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5 Strategies for Supply Chain Employee Engagement: The Key to Combatting the Labor Crisis

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It’s no secret that the U.S. is facing a labor crisis across industries, and the supply chain is all but immune. According to the U.S. Bureau of Labor Statistics, 4.3 million Americans, or 2.9% of the entire workforce, quit their jobs in August 2021—a record-breaking month in a string of record-breaking months. The trend has been dubbed as the Great Resignation.

There’s a lot of speculation as to what’s driving this trend. But for employers, a hint might lie in employee engagement. The State of the Global Workforce report found that only about a third (34%) of American employees feel engaged by their jobs.

Engagement is crucial when it comes to finding and retaining labor, and the supply chain faces added challenges in engaging hourly and part-time workers. To keep staff onboard and doing essential work, supply chain employers need to be competitive and creative in making their employees feel valued. Below are five strategies to engage and retain your supply chain workforce amid widespread labor shortages.

 

1. Ensure Your Supervisors are Good Leaders

The people you work with can make or break a job. Now more than ever, it’s critical to have the right supervisors on your team. There’s no doubt that right now is a high-stress, high-volume time to work in the supply chain, but employers should hold their managers as accountable for creating trust and empathy as they are for setting and achieving performance goals. Employers should look not just for great operators, but for personable leaders who will encourage others and have a desire to move up in the company.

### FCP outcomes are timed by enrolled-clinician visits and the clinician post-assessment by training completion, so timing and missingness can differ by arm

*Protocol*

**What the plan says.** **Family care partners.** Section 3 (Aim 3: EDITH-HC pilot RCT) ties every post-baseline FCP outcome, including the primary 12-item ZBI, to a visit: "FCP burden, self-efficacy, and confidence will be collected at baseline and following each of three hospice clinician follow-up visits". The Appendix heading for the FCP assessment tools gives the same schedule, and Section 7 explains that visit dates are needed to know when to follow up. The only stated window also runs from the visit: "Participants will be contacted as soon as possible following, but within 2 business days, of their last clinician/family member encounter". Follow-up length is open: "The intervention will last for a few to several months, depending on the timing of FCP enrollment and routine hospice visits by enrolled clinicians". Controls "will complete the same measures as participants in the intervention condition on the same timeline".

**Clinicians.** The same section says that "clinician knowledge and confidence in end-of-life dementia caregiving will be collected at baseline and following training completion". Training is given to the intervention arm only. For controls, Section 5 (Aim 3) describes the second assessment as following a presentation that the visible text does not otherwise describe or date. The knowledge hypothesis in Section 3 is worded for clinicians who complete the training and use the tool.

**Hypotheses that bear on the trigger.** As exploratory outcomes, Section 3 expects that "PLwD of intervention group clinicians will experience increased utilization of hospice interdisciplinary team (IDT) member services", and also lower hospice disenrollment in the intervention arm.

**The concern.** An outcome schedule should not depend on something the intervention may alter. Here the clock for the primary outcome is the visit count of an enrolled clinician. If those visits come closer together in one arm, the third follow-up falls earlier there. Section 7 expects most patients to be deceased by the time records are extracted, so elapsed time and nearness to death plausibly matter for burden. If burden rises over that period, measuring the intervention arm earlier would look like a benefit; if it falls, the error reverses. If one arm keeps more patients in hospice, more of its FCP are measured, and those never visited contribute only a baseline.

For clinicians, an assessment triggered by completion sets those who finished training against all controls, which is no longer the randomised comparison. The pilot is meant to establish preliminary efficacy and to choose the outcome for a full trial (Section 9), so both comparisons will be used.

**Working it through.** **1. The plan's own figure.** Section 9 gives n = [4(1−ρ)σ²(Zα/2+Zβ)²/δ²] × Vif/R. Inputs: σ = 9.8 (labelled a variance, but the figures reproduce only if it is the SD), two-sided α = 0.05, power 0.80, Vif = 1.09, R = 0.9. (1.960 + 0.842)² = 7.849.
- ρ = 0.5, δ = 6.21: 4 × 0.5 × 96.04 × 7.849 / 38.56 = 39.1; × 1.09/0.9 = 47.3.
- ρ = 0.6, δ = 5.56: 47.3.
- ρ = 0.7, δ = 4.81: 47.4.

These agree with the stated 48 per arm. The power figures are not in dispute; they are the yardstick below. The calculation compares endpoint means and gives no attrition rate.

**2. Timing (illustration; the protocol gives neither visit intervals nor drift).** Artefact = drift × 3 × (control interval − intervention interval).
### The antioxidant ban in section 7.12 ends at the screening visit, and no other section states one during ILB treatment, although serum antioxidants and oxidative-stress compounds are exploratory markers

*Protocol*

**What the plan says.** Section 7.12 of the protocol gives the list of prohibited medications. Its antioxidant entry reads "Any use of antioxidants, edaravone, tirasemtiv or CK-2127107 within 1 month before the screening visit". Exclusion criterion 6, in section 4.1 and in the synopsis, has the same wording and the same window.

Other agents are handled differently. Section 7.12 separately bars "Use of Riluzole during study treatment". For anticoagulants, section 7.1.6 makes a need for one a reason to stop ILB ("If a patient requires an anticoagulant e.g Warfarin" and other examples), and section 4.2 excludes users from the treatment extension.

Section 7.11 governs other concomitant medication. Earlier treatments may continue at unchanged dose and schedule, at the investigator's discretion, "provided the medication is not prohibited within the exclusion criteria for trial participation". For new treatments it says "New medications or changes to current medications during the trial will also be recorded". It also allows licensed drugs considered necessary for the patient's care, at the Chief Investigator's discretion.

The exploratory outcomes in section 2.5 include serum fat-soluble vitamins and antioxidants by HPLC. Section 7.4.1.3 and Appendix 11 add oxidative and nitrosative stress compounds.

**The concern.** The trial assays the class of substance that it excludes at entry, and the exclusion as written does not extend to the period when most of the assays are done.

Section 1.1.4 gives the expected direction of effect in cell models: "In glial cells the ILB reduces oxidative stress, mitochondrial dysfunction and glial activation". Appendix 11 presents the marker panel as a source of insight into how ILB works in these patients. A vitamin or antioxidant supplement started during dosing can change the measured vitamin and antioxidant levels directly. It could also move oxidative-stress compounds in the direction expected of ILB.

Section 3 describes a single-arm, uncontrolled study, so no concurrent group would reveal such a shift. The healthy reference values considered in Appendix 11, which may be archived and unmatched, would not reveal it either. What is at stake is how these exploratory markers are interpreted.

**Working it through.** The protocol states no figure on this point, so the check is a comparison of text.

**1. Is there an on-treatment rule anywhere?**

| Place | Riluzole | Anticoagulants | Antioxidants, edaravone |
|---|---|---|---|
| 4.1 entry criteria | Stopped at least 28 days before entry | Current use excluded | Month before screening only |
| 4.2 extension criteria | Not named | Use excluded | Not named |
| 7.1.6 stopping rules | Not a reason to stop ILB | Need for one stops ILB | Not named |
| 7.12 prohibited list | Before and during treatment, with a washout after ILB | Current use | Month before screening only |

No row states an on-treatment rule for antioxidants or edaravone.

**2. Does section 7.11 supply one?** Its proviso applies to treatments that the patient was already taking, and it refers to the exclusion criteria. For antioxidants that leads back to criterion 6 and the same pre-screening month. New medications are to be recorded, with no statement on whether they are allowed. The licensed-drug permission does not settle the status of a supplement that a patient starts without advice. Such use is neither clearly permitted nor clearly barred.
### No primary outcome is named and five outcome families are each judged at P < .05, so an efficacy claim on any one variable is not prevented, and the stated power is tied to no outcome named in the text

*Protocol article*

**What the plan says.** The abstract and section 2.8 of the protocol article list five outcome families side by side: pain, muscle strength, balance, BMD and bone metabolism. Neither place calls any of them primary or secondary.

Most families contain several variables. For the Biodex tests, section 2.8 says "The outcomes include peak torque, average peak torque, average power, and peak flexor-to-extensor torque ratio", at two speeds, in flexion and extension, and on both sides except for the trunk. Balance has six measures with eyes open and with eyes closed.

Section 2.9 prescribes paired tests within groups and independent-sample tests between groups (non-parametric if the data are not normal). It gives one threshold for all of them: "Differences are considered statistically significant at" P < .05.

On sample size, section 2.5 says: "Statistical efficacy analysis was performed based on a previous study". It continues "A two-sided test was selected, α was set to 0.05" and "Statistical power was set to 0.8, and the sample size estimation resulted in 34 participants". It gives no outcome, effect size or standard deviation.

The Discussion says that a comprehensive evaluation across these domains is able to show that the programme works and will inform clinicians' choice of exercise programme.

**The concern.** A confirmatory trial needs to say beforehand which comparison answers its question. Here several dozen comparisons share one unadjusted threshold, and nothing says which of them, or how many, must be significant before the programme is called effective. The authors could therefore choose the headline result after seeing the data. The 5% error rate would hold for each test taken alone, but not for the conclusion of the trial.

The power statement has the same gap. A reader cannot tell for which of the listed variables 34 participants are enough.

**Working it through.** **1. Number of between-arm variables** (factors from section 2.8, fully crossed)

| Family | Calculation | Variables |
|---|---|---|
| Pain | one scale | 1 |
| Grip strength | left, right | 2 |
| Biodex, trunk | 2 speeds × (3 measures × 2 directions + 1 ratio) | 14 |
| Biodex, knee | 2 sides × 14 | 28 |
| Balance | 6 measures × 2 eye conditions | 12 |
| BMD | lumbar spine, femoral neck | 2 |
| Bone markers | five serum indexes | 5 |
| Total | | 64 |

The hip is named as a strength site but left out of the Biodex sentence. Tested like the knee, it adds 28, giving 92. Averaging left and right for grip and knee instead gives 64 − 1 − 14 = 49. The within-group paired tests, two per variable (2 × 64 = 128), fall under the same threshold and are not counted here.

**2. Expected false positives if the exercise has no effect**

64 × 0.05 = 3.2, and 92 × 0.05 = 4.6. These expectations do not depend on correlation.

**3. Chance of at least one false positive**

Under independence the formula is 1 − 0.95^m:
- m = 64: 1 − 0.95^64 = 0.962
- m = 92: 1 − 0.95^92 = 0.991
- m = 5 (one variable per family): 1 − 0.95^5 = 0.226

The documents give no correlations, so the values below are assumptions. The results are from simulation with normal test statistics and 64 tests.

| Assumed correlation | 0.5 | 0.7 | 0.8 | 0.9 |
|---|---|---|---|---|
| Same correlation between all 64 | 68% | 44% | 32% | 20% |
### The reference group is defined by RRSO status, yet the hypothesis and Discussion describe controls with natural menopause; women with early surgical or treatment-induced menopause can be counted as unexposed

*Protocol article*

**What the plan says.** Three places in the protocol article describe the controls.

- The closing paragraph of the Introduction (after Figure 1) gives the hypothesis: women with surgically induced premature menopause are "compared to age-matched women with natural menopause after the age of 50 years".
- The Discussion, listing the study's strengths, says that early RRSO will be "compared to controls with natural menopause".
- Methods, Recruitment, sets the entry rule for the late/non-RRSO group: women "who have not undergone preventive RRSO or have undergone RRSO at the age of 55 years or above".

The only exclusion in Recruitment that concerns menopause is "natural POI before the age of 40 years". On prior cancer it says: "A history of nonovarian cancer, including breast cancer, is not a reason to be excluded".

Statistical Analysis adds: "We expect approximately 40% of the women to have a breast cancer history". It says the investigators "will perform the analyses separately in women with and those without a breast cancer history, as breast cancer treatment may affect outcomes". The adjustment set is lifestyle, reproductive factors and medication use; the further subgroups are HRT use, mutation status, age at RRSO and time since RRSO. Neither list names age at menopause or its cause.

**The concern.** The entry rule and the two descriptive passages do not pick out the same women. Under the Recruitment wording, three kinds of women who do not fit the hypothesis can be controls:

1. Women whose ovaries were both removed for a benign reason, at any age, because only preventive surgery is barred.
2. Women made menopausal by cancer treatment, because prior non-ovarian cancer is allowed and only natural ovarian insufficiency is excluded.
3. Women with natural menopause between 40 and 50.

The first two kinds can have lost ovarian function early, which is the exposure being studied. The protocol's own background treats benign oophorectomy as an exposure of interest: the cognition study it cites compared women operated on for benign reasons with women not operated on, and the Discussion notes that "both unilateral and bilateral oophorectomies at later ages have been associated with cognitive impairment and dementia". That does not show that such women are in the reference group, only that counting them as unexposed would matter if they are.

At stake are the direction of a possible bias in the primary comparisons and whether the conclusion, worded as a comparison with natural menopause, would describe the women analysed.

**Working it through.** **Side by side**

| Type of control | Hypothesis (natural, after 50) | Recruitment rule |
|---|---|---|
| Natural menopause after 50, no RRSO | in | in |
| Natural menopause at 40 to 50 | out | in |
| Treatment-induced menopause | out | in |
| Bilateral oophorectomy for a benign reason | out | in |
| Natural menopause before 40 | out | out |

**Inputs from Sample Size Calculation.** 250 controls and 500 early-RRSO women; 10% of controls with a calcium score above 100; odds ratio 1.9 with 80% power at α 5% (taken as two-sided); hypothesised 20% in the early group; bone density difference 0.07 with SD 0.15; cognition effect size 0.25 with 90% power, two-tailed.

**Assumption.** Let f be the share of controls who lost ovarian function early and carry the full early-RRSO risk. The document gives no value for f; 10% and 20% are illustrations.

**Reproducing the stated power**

2. Invest in Professional Development

It’s important that employees envision a growth trajectory for themselves at work to avoid feeling stuck and unengaged. A Pew Research Center survey found that 87% of workers believe it will be essential for them to receive training and develop new skills throughout their career in order to keep up with changes in the workplace. If you have a forklift operator with aspirations to become a supervisor one day, for example, you need to ensure you’re equipping them with the right tools to do so. That means providing training and mentorship in communications skills, supervisor skills, technology skills, and more.

 

3. Commit to Diversity, Equity, and Inclusion

Diversity, equity, and inclusion (DE&I) initiatives are increasingly important to today’s workforce. At Kenco, we’ve found that DE&I matters to people from all walks of life and is a common inquiry in the candidate interview process.

A great way to live these values within an organization is through employee resource groups (ERGs). Various ERGs highlight women, LGBTQ+ individuals, veterans, young professionals, multi-cultural professionals, and more. ERG members play a crucial role in building a community that helps onboard and retain talent. They can also help attract a more diverse pool of candidates, which results in a more vibrant, innovative culture. And don’t forget fun events and professional development opportunities for employees.